Assistant Sports Editor
At first glance, there is nothing breathtaking about No. 40 in white. The Springfield College attackman stands at an even 6-foot tall and looks as though the stiff breeze that blows down the field might take him away.
Then the whistle blows.
Sophomore Ryon Lynch takes off towards a ground ball, getting himself between the ball and the bigger defender and gains possession. He then turns his attention to the fast break opportunity, pushing the net and finding fellow-sophomore Ryan Murphy for a shot on the doorstep.
Plays like this are the calling card of Lynch’s play style and are the result of an offseason of hard work.
“Working on the little stuff like dodging, shooting,” said Lynch. “You reach this level in high school where you think you’re all set, and then you come to college and you realize it’s a completely different game.”
His work on the little things has paid off. Through 10 games this season, the sophomore is the Pride’s leading point-getter with 11 goals and 20 assists for 31 points.
The “Lynch-sanity” began this season when the Fredrick, Md. native poured in a career-high eight points to fuel a 15-7 upset of Nazareth in the second game of the year.
“I thought that whole Nazareth game was cool,” remembers Lynch. “The whole game it was snowing sideways. When the ball was down on defense and I couldn’t even see the ball – and we were playing with a green ball.”
The color of the ball has not mattered as Lynch has continued to be a force on the offensive end of the field. Where his presence is most felt, however, is when the opposition is trying to clear the ball.
In lacrosse, defending a clear is known as “riding,” and Lynch does it better than anyone coach Keith Bugbee can remember having.
“Ryon rides really well and he never fouls,” says Bugbee. “That is part of our mantra. He and [Ryan] Murphy are just terrors when they ride. We get a lot of second opportunities because of their hard work.”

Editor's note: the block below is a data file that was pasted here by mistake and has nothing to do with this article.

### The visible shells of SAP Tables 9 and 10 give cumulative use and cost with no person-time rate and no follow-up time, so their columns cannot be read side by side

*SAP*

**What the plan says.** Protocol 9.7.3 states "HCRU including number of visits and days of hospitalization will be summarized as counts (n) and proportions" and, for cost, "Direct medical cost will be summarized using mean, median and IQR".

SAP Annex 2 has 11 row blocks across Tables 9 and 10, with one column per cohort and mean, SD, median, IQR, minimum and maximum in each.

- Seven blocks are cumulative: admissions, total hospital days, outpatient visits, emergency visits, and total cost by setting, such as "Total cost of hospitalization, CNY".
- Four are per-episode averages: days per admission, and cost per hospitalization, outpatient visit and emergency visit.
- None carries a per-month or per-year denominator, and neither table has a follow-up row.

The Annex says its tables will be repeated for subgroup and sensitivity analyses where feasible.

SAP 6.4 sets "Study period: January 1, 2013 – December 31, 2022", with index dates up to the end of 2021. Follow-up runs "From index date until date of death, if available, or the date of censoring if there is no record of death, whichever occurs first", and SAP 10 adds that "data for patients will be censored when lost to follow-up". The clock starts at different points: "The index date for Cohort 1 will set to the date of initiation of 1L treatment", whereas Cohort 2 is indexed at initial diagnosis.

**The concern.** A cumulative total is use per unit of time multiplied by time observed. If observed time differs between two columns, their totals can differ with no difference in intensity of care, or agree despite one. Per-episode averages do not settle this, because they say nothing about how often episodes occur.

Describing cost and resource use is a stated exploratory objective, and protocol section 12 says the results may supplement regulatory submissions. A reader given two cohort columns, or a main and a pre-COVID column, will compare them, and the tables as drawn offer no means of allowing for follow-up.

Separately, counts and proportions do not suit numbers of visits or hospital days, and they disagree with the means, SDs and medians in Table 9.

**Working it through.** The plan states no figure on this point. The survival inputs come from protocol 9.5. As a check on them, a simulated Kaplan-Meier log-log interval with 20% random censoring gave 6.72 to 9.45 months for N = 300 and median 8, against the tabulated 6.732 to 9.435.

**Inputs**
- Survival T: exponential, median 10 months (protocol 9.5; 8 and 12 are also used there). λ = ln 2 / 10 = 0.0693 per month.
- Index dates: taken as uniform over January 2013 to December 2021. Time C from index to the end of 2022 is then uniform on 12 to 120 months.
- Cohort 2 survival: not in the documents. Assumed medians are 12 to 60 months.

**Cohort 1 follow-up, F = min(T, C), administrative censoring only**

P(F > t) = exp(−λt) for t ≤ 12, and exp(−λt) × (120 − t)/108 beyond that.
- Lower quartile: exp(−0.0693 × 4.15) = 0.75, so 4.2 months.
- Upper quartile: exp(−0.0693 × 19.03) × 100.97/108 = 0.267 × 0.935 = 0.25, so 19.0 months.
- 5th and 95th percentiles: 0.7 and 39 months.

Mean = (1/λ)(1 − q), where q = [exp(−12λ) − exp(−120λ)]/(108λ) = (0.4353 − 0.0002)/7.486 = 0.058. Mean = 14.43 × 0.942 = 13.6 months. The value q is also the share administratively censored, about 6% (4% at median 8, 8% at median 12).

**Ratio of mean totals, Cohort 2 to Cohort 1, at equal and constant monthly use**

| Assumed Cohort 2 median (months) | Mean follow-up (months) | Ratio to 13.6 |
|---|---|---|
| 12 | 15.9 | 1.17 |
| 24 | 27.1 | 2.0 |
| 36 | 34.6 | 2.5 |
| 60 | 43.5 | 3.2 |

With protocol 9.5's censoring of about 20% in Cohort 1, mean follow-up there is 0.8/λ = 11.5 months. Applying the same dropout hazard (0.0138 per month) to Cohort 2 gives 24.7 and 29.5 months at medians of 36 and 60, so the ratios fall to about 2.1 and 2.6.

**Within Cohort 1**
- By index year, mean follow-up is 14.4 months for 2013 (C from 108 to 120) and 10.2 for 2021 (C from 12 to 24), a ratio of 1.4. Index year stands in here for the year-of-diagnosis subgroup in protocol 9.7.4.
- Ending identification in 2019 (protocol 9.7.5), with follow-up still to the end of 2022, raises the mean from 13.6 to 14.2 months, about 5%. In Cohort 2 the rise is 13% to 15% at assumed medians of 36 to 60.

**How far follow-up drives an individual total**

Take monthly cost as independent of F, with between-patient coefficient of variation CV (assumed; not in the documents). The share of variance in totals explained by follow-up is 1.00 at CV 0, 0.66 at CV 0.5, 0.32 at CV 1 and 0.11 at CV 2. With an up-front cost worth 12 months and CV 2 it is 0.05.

During Tuesday’s 9-6 win over Amherst, Lynch caused a pair of turnovers by the Amherst defensemen just by working hard and doing what he does best: the little things.
Coming from Maryland, Lynch grew up in a culture that lives and breathes lacrosse, so it is interesting that he would find his way to Springfield with all the quality schools in the mid-Atlantic. It was actually a suggestion by his parents that he look at the school.
“I was up here visiting Holy Cross [in Worcester]. I actually didn’t have any interest in Springfield, didn’t really know too much about it,” said Lynch. “My parents really pushed me to check it out because Phys. Ed.-wise, school-wise it would be a good fit.
“I emailed Coach Bugbee and he met with me on short notice and ever since that day I kind of knew I wanted to be here.”
As a freshman, Lynch was able to work his way into the lineup at times, scoring one goal with five assists in nine games. His improvement during the offseason gave Bugbee the ability to move senior Mike Delia back to midfield and slide Lynch in on attack. Delia has not strayed too far from the sophomore, however.
“Mike helped me out a lot last year, showed me some stuff that has really helped me out,” said Lynch. “Just the way the older guys take you aside to help you out has made getting better that much easier.”
With five regular season games left, Lynch and his fellow “Chief Dawgs” will be looking to capture another Pilgrim League title, but to do so they will need to keep doing the little things…with a little Lynch-sanity thrown in.
Jimmy Kelley may be reached at email@example.com